Though still available to the public as Crown land, he continues, there is nothing preventing the government from selling or leasing the land for development in the future if it so chooses.
Utilizing third-party management, Mr. Schmidt says, has already proven to be a failed experiment.
“The government tried in the ’90s to contract out some of the park systems, and that was not nearly the kind of success the government advertised these as being and likely cost the province more money because instead of managing the parks directly you have to hire out an army of contract managers in the government,” he says. “That adds a layer of management and staffing that didn’t exist before.”
The provincial government’s financial capacity places it in a better position to manage parks than smaller third parties, he concludes, and keeping them under provincial jurisdiction will lead to increased tourism, better conservation and the indirect socioeconomic benefits of providing low-cost recreational opportunities to Albertans.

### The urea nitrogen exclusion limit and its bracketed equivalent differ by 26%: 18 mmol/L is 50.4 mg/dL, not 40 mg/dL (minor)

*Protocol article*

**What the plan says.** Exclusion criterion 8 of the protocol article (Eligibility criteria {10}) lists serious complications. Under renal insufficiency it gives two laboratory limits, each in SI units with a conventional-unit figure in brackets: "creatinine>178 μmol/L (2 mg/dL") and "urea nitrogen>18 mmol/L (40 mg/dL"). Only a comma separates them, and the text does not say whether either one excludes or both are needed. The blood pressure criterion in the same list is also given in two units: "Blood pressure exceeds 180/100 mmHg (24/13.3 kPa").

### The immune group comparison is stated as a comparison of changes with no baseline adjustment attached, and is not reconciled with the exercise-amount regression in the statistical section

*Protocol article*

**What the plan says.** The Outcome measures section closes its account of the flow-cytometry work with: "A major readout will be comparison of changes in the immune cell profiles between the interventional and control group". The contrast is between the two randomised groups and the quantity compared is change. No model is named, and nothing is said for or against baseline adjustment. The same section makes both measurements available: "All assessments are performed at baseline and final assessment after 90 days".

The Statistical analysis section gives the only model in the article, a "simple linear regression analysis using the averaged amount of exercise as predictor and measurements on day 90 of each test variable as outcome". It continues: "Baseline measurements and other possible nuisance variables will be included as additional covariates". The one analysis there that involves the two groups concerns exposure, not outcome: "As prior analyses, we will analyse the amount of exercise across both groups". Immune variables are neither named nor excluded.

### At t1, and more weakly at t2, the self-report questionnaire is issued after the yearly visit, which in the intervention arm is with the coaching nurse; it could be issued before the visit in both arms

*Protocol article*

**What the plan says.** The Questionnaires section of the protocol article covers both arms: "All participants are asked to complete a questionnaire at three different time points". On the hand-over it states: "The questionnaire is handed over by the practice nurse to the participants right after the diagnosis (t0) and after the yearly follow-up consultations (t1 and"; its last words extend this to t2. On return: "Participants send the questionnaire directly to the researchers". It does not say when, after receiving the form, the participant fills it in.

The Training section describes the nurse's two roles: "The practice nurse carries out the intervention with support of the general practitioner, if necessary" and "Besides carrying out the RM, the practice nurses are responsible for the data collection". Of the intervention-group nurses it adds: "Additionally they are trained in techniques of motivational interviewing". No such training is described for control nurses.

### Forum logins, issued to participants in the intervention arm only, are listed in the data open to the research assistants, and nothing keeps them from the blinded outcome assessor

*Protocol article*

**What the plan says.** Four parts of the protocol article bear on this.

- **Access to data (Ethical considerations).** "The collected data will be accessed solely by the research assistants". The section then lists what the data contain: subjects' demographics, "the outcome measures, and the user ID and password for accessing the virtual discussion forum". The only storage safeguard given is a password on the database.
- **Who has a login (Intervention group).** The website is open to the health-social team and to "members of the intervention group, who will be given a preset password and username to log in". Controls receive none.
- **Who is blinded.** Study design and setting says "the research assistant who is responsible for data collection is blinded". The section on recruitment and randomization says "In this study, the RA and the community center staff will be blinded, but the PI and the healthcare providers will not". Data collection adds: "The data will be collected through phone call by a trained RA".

Though not disputing the public worth of parks, Mr. Nixon says the UCP government rejects the idea that local groups are not positioned to look after natural spaces.
“To say that these groups can’t deliver these services at the same quality as the provincial government is misplaced,” he says.
“I think there’s an opportunity here to utilize the passion and the drive of local people that care about these spaces.”
He also dismisses concerns that parks that become amalgamated with Crown land will eventually be sold off to industrial development.
“The minister [Minister of Environment and Parks Jason Nixon] has committed that these lands will be set aside for protection and for public use,” he says. “The minister’s committed to ensuring that these spaces will continue to be available for public use.”
Anyone interested in entering partnerships with the government or providing feedback can do so online at www.albertaparks.ca. Each political party’s separate parks campaign can be viewed atwww.albertandp.ca/protectourparks and www.ucpcaucus.ca/myparkswillgoon.
Sean Oliver, Local Journalism Initiative Reporter, Shootin' the Breeze